Upstairs Downstairs Review: The Lives Of Others


The original series finished 35 years ago is well worth tracking down on DVD (a last minute stocking filler idea for you there). It told the two overlapping stories of the gentry above stairs and the servants below it. If this sounds familiar to those of you who’ve never heard of it, it’s because ITV’s Downton Abbey has almost exactly the same premise.

In fact, if it wasn’t for the fact that TV shows take quite some time to produce, you’d be forgiven for thinking that the BBC had resurrected Upstairs Downstairs (ironically originally aired on LWT) as a kind of retaliation for Downton Abbey – it’s all too easy to imagine pin-striped cigar-puffing execs shouting “Get Jean Marsh in here! And get her to write Upstairs Downstairs again!â€? when they saw Downton’s ratings.

The result is a rather short mini-series, set six years after the original ended in 1936. 165 Eaton Place has now changed hands to a new family headed by the young Sir Hallam Holland (Ed Stoppard), a diplomat returning from abroad with his new wife Lady Agnes (Keeley Hawes). Needing new staff for their new home, they consult Rose Buck (series creator Jean Marsh and former head parlour maid of old Upstairs Downstairs) now running her own recruitment agency.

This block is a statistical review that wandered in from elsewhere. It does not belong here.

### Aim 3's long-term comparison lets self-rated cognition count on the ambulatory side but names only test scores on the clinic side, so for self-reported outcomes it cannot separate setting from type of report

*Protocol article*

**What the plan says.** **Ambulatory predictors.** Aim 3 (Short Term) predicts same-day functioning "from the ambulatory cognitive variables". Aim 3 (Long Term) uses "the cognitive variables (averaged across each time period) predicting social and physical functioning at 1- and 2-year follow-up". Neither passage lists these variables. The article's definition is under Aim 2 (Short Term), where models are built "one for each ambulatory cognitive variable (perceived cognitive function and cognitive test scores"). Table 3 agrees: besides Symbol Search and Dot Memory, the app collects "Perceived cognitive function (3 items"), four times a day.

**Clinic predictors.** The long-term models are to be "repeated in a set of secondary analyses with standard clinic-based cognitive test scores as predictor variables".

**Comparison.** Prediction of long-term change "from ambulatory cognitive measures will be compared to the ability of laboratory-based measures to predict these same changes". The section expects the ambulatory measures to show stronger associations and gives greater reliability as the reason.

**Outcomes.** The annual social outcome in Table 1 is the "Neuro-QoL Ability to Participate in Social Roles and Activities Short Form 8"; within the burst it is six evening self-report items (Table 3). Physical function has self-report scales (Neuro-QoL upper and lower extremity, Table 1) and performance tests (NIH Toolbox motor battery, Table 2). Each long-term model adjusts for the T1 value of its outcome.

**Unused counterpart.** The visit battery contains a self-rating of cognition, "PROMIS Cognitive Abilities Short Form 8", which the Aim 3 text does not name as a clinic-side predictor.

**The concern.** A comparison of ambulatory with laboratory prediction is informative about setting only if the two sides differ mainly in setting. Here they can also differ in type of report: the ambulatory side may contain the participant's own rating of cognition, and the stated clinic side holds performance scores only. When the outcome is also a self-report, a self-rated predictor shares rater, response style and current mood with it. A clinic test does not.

You can tick the list of other characters and their personalities off on a sheet. So we’ve got rough-round-the-edges but with a heart of gold parlour maid Ivy (Ellie Kendrick); Sir Holland’s crotchety, interfering widowed mother Maud (series co-creator Eileen Atkins), newly returned from India with a manservant and a monkey; Holland’s irresponsible spoiled sister (Claire Foy); a floury-armed cook (Anne Reid) and a northern footman (Neil Jackson) making a “fresh startâ€?, read: running away from something, that’s sure to catch up with him before the episode’s out.

The only diversion from character expectations is the butler, Mr Pritchard (Adrian Scarborough) who, far from the unwavering attentiveness of his predecessor Mr Hudson, is fresh from serving aboard a cruise liner and is unused to home service. No doubt that will get him in trouble in episodes to come.

It’s set against the political rumblings in Europe which will eventually lead to war. Sir Holland as a diplomat has connections with the King’s brother and foreign secretary Anthony Eden, both who make appearances. The new staff are thrown in the deep end when the Hollands host their first cocktail party which brings with it some prestigious unexpected guests.

It’s certainly entertaining. The attention to detail in the costumes and set pieces is as you’d expect exemplary, the acting perfectly fine (special mention should go to Jean Marsh, who’s absolutely wonderful in every scene she’s in – you can almost see the faded memories of her prior service reflected in her eyes) but as it’s the first episode and its primary function is to introduce as many characters as possible. Whether this episode will grow into something significant or be merely a footnote to a formerly great series still remains to be seen.